Given enough repetative stress (like vibration), most anything will crack. Aluminum will crack easier than most materials.

Keep the stress below about 1/3 of the tensile strength of the part and it will last a long, long time. You can do that by reducing the stresses or making the part stronger.

Single cylinder two stroke motors will vibrate no matter what you do, period. Even if they are "perfectly" ballanced, that only means that the vibration has been minimized. It can never be eliminated.

Wolfgang

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10-10-2005 04:21 AM  12 years agoPost 16
Pre-Mix

rrApprentice

U.S.A.

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check the motor mount for parallelism

I just recently got through assembling my Predator and what I found is this:
when I was in the process of aligning the starter shaft/clutch I would tighten the M4 screw which attaches the frame to the motor. Once the M4 screw was tight the starter shaft would bind. What I found was the surfaces on the motor to which the frame attaches are not parallel, they are actually angled. So when you tighten the M4 screw it flexes the frame so bad that it causes binding at the clutch region.
Check to make sure there is no stress imparted on the frame section when tightening the M4 screw. I had to make some wedge shaped washers in order to tighten the frame section without flexiing it. This will definitely cause premature failure in the form of cracks.

Johan

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10-17-2005 07:46 AM  12 years agoPost 17
PullPitch

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Bend, OR

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Thanks Pre-Mix - I'll give that a close look.

The CF frame upgrade is sounding more tempting too. Odd though how aluminum is used through out other forms of aviation, but it gives us trouble.

I had a spare SE kit so I robbed the parts and I am back in action.

PullPitch
www.skybercam.com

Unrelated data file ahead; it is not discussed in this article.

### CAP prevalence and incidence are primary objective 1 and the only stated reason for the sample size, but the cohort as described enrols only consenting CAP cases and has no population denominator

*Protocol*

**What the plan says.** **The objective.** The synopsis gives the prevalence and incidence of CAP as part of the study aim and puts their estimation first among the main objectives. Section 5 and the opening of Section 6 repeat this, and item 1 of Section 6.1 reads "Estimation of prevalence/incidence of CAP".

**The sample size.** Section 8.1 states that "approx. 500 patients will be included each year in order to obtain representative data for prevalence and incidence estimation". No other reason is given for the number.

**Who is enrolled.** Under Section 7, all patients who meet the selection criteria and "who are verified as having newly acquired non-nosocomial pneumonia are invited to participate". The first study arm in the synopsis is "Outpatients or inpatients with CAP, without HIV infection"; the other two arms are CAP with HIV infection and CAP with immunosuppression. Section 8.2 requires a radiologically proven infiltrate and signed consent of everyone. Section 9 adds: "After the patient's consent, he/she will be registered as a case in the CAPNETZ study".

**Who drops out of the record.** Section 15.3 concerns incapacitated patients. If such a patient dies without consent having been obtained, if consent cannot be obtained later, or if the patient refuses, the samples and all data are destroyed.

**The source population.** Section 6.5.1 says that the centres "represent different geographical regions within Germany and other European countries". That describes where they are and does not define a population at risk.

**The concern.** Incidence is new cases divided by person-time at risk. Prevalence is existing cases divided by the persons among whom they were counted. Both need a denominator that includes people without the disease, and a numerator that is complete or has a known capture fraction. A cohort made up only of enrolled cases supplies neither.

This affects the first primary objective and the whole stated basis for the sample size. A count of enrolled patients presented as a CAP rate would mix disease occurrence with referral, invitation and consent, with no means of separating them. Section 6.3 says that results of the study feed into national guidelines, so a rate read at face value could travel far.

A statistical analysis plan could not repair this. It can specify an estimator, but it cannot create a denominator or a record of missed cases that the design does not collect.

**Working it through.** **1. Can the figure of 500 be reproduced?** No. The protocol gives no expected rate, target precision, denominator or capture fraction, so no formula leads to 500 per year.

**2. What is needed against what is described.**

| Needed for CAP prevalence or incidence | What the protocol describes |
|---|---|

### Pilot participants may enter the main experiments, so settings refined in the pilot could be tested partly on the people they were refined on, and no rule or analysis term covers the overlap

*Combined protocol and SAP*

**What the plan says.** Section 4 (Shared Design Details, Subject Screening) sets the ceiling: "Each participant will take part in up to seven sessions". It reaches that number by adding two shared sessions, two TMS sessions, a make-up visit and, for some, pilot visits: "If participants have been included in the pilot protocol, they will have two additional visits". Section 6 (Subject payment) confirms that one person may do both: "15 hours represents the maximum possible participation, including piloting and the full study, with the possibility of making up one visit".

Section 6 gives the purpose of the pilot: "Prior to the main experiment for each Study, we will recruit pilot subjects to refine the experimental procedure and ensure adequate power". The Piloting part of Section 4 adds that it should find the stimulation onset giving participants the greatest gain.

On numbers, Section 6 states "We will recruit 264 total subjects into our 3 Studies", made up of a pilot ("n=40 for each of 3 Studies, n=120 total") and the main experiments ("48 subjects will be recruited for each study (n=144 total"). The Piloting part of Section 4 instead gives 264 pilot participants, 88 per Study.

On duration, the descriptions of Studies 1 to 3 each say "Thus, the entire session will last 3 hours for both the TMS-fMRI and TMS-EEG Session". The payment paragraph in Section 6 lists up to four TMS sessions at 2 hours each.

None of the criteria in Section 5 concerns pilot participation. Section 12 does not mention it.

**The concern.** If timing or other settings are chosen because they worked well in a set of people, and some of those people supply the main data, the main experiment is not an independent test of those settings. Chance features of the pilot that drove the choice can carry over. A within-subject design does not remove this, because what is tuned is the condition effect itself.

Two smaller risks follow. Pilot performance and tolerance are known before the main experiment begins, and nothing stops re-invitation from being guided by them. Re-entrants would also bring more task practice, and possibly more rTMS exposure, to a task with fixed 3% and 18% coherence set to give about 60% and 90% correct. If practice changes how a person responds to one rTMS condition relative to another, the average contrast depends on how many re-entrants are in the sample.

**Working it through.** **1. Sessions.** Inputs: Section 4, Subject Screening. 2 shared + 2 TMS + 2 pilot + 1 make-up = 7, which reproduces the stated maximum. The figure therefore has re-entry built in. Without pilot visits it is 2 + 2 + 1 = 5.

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10-17-2005 08:18 AM  12 years agoPost 18
FCM

rrElite Veteran

Surrey, England

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Whilst I agree that aluminium alloy is prone to cracking and by the way, full size aviation has been dealing with this fact since it was first introduced, whether it will crack or not will largely be down to the alloy's make up i.e. is it aluminium zinc, aluminium copper, heat treated to T3, T6 hardness etc. Alu/copper has good fatigue properties and is used in areas of a plane where stress reversal is prevelent i.e. lower wing skins on an airliner. Alu/zinc has huge compressive strength that can match some steels of a given thickness but will crack during repeated stress reversals so this is normally used on the top surfaces of an airliner's wing as it will normally be in compression.

The Benzine uses an alloy engine mounting plate that has loads of holes cut in it, the engine is overhanging and can be easily flexed up and down and to me, looks like it should crack especially around the waisted areas such as the carbi cut-out, but it doesn't. This is because of the type of alloy that Vario have used, although not very strong/stiff, has good fatigue properties which will probably mean it is a copper based alloy but that's only a guess.

I have noticed a tendancy for helicopter manufacturers to use the hardest, strongest alloy available. This is good for strength/weight but will, in time, fatigue and crack. The biggest worry for me is what alloy is being used for metal blade grips. Use T6 for these and you are flying a time-bomb!

Paul.

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10-17-2005 10:42 AM  12 years agoPost 19
Al Magaloff

rrMaster

12,199 Posts- Enough​Time Wasted. See Ya!

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I don't think we've ever heard of a blade grip breaking, that was made by a quality company, such as QUK. Maybe some of the low end offerings from someone such as HHI, QWW, etc. The Bergens have had excellent service from G10 side frames.